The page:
The people called it "Ragtime"

For whatever it’s worth, I’ve never felt that Ragtime was given its due the first time around. The musical adaptation of E.L. Doctorow’s novel was highly anticipated, and opened with great fanfare on Broadway at the brand new Ford Center for the Performing Arts (now Hilton) Theatre. However, the musical didn’t have the staying power that many thought it would have.

The show had the misfortune of opening two months after The Lion King, whose overwhelming critical success made it the hottest ticket in town for years. When it came time for the Tony Awards, The Lion King took home Best Musical, among many others. Ragtime ultimately took home four awards, with honors for Best Featured Actress (Audra McDonald), Best Book (Terrence McNally), Best Score (Stephen Flaherty and Lynn Ahrens) and Best Orchestrations (William David Brohn). The final nail in the coffin was the fall of Livent, Inc., the Canadian-based production company run by Garth Drabinsky that not only produced Ragtime, but had built the theatre in which the show had been playing.

I first became aware of Ragtime by accident. The musical opened in the middle of my freshman year of high school, and truth be told I wasn’t quite up on my Broadway at that point. I knew a lot of stuff about the classics but almost nothing about contemporary musical theatre.

It was January 19, 1998 – Martin Luther King Day. I was home from school and watching The Rosie O’Donnell Show that morning. Rosie was still riding high as “The Queen of Nice,” and was a constant champion for all things Broadway. Performing on the show that day was the cast of the newly opened Ragtime, presenting an abridged version of the opening prologue. This enormous cast, decked out in period costume, filled that tiny stage of Rosie’s TV studio singing this stirring title song. By the time the company was singing the final pullback, I was so mesmerized and stirred, I realized I was standing as close to the TV as I could get.

I can’t quite put into words the effect that musical number had on me that day. I couldn’t stop thinking about it, nor could I get that hook “the people called it Ragtime” out of my head. As is usually the case when I discover someone new that fascinates me, I become obsessed and try to learn everything I could about Ragtime and its origins. That week I went to a local bookstore later that week and purchased the original novel – a book I have read more times than any other. (I was fascinated with Doctorow’s narrative structure). I went to the library and researched all the major characters represented in the story, especially since I had never heard of most of them at the time.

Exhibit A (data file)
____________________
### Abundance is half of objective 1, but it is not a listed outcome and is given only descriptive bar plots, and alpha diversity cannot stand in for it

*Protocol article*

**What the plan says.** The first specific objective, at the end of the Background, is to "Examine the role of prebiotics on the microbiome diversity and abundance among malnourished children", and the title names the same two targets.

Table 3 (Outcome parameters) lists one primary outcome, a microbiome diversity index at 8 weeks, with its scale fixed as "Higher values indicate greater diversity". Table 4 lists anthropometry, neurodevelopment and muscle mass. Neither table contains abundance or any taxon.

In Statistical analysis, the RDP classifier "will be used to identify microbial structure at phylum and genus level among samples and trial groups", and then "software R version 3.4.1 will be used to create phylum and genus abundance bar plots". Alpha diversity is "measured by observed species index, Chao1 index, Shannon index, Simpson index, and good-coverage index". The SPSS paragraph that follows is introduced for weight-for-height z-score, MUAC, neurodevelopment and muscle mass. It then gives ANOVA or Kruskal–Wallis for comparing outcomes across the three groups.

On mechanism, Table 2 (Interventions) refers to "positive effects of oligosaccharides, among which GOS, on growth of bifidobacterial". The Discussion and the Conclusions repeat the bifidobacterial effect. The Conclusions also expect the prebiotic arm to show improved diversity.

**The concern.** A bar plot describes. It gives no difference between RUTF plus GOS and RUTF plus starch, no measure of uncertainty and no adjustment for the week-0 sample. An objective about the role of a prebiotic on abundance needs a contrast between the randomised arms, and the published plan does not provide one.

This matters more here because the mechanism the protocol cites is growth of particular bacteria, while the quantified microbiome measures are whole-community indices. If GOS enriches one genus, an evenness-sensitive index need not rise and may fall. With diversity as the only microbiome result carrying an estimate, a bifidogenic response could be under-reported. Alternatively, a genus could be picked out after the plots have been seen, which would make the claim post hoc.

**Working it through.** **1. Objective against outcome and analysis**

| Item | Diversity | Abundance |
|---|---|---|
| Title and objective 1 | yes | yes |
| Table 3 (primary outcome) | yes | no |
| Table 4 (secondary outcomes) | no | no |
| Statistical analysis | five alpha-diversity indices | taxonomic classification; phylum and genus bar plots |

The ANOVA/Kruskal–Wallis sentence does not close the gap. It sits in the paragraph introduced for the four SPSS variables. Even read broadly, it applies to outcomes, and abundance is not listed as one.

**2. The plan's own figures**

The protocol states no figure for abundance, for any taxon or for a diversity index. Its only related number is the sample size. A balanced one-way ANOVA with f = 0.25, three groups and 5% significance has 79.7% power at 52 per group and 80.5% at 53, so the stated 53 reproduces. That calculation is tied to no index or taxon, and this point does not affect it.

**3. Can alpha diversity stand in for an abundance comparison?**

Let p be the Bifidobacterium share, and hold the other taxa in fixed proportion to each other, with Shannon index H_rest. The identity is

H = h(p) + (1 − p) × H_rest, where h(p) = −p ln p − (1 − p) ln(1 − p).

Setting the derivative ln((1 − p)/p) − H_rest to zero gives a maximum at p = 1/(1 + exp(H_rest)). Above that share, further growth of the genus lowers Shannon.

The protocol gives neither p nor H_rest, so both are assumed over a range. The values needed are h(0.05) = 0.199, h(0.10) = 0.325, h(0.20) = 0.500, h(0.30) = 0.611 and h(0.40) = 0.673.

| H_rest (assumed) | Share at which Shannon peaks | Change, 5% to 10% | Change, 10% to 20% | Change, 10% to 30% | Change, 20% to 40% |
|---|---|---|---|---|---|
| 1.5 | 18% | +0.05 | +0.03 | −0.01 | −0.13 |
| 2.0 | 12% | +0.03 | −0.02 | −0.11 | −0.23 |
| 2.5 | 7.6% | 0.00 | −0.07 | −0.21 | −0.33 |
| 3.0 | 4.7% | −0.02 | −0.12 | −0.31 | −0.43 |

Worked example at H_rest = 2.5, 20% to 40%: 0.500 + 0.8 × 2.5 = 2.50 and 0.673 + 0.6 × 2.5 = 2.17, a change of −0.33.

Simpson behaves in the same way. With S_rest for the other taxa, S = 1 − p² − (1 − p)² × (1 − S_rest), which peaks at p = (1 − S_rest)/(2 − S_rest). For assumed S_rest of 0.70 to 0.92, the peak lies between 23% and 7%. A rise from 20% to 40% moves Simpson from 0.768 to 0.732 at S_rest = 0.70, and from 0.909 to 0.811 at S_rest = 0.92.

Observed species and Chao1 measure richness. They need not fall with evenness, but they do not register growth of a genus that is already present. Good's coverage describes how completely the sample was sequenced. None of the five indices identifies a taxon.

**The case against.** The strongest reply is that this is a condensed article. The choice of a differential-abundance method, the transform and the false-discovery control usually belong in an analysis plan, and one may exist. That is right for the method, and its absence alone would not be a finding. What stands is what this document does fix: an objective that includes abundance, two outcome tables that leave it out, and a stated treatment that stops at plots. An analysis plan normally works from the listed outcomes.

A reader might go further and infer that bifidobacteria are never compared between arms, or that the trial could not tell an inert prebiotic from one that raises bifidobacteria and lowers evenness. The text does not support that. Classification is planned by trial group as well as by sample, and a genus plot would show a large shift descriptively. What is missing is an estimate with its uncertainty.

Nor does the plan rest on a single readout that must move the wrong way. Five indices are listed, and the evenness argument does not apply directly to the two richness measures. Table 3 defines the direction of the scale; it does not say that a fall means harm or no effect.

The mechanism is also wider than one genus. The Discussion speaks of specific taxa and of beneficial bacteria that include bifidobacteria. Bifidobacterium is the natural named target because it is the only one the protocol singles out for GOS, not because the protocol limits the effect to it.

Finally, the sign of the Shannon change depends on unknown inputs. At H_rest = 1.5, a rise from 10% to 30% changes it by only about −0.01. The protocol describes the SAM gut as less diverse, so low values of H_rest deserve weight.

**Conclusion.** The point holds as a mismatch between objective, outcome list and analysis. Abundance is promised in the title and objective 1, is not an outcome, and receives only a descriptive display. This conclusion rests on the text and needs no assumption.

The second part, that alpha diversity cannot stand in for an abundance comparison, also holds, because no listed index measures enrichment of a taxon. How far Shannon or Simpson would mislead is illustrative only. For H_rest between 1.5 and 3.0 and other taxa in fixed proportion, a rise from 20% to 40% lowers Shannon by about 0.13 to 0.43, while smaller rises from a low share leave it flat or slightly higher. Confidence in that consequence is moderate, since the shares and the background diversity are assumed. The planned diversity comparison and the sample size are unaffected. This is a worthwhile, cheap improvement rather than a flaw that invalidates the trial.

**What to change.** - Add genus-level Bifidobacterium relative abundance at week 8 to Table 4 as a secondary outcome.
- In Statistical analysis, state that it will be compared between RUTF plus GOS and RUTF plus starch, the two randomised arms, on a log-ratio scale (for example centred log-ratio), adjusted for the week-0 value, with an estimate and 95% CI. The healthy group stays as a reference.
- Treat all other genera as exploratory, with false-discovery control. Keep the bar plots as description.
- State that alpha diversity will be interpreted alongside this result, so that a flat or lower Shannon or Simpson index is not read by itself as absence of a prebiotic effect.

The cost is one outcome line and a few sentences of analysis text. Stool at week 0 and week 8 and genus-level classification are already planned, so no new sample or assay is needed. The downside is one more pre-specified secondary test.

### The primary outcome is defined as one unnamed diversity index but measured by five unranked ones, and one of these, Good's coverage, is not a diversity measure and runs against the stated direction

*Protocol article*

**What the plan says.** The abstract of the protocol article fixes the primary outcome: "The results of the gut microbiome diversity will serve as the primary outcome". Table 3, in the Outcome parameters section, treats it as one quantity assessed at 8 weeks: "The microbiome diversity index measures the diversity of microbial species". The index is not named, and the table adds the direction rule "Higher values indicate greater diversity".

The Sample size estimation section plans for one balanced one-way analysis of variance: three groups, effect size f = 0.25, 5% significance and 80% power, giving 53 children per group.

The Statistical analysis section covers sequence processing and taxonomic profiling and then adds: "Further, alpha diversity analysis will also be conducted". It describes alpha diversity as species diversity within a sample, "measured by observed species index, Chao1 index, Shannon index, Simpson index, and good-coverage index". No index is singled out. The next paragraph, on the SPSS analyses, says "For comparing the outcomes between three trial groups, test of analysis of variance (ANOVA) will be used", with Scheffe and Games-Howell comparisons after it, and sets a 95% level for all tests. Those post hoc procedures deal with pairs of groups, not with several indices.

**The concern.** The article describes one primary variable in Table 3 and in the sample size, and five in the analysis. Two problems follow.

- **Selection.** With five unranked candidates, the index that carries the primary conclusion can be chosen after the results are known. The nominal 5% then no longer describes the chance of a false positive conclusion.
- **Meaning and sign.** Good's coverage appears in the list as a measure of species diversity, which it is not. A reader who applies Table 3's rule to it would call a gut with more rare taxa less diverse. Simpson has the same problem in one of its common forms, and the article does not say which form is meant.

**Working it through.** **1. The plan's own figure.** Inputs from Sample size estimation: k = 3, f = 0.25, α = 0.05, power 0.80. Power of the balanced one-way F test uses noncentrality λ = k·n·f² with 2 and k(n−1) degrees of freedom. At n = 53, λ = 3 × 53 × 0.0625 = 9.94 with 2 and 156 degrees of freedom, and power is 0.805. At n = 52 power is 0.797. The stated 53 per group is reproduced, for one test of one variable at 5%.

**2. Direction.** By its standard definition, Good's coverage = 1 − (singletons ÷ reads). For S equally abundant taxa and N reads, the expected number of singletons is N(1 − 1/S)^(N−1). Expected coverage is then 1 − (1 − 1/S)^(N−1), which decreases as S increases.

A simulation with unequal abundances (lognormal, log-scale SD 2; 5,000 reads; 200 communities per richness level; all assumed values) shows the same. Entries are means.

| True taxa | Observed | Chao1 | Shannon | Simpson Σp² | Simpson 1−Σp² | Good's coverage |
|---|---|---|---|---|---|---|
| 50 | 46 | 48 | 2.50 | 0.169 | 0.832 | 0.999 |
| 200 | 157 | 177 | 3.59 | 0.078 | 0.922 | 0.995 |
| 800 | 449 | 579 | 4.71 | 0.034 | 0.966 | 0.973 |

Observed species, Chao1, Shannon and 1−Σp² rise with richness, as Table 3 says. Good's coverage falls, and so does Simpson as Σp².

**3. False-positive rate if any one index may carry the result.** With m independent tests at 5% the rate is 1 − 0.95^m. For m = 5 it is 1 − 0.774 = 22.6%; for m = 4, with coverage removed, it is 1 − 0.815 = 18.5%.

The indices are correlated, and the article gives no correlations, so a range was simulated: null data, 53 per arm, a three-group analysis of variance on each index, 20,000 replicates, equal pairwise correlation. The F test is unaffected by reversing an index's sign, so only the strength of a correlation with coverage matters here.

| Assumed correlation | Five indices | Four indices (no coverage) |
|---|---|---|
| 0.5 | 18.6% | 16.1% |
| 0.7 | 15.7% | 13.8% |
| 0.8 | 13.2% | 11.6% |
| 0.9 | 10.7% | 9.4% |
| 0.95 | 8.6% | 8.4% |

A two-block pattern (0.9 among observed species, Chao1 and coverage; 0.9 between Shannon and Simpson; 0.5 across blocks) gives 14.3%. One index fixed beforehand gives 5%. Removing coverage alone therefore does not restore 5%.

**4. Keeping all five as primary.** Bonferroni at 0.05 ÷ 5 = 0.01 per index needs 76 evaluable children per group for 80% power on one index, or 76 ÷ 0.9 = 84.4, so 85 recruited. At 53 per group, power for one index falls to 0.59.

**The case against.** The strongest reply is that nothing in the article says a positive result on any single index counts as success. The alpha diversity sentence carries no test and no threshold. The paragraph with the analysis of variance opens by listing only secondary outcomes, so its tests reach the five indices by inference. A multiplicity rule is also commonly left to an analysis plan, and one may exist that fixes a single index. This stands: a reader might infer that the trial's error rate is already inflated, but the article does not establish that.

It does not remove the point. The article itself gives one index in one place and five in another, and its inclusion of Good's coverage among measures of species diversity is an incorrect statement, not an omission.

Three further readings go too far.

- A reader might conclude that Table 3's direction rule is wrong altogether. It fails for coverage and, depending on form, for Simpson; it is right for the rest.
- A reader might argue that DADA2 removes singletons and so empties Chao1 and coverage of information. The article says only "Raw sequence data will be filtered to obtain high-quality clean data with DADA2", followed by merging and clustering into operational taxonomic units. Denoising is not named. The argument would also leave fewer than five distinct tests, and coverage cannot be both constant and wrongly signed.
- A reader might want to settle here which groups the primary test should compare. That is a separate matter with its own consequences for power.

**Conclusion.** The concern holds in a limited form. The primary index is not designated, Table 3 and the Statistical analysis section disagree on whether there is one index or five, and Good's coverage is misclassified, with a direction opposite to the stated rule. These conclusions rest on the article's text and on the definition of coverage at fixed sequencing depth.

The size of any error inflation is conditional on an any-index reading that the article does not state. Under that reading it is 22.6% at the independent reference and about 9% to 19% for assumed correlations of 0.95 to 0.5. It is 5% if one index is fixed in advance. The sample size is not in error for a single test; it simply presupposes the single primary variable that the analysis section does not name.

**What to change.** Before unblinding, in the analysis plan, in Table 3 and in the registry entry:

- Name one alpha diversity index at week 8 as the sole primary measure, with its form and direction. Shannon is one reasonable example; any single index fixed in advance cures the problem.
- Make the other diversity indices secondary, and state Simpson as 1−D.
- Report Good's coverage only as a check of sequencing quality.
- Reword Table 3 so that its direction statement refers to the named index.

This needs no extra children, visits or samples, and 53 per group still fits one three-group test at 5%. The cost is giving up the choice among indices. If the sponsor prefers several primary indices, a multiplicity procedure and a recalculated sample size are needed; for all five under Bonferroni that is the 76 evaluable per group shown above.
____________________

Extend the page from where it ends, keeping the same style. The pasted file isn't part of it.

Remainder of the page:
In spite of all this attention and obsession, I never got to see the original production. It closed in January 2000 after 834 performances. I didn’t see my first show on Broadway until that March. I knew the score backwards and forwards from its 1996 Toronto concept album and the definitive 2-disc Broadway cast recording, listening to both with great regularity. The two show albums led me to follow the careers of the original stars: I saw Marin Mazzie and Brian Stokes Mitchell in Kiss Me Kate, Mark Jacoby in Sweeney Todd, Audra McDonald in 110 in the Shade and Carousel at Carnegie Hall and Judy Kaye in Souvenir. I even saw little Lea Michele in Spring Awakening.

Tonight I will be at the Neil Simon Theatre for the first preview of the new revival of Ragtime, which has transferred from a successful run at the Kennedy Center. It’s hard to believe that I’ve gone almost 12 years without ever managing to take in a live production, but it’s all coming full circle. And while I’m at the theatre tonight cheering on this new cast and new production, I want to show you the performance that started it all for me: